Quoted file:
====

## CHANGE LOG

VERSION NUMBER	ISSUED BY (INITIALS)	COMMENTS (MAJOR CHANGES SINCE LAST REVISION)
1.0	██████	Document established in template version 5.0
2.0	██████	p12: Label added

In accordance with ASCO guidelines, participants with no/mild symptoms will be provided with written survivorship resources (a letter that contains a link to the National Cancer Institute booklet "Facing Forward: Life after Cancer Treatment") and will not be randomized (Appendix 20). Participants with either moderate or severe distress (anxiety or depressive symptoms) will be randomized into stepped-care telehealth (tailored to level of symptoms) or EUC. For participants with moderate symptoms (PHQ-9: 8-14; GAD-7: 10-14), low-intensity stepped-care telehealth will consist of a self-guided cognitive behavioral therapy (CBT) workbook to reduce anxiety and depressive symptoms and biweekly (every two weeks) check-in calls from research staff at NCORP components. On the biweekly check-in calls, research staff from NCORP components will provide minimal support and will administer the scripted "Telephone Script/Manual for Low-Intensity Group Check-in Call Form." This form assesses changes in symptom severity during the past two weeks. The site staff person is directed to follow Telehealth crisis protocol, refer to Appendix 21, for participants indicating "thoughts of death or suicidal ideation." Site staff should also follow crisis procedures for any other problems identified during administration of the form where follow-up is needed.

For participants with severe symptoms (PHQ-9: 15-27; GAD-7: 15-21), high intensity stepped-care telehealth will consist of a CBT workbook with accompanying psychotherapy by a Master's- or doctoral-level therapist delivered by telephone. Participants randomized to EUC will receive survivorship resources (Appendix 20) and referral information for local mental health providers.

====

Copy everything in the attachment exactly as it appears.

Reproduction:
## CHANGE LOG

VERSION NUMBER	ISSUED BY (INITIALS)	COMMENTS (MAJOR CHANGES SINCE LAST REVISION)
1.0	██████	Document established in template version 5.0
2.0	██████	p12: Label added

In accordance with ASCO guidelines, participants with no/mild symptoms will be provided with written survivorship resources (a letter that contains a link to the National Cancer Institute booklet "Facing Forward: Life after Cancer Treatment") and will not be randomized (Appendix 20). Participants with either moderate or severe distress (anxiety or depressive symptoms) will be randomized into stepped-care telehealth (tailored to level of symptoms) or EUC. For participants with moderate symptoms (PHQ-9: 8-14; GAD-7: 10-14), low-intensity stepped-care telehealth will consist of a self-guided cognitive behavioral therapy (CBT) workbook to reduce anxiety and depressive symptoms and biweekly (every two weeks) check-in calls from research staff at NCORP components. On the biweekly check-in calls, research staff from NCORP components will provide minimal support and will administer the scripted "Telephone Script/Manual for Low-Intensity Group Check-in Call Form." This form assesses changes in symptom severity during the past two weeks. The site staff person is directed to follow Telehealth crisis protocol, refer to Appendix 21, for participants indicating "thoughts of death or suicidal ideation." Site staff should also follow crisis procedures for any other problems identified during administration of the form where follow-up is needed.

For participants with severe symptoms (PHQ-9: 15-27; GAD-7: 15-21), high intensity stepped-care telehealth will consist of a CBT workbook with accompanying psychotherapy by a Master's- or doctoral-level therapist delivered by telephone. Participants randomized to EUC will receive survivorship resources (Appendix 20) and referral information for local mental health providers.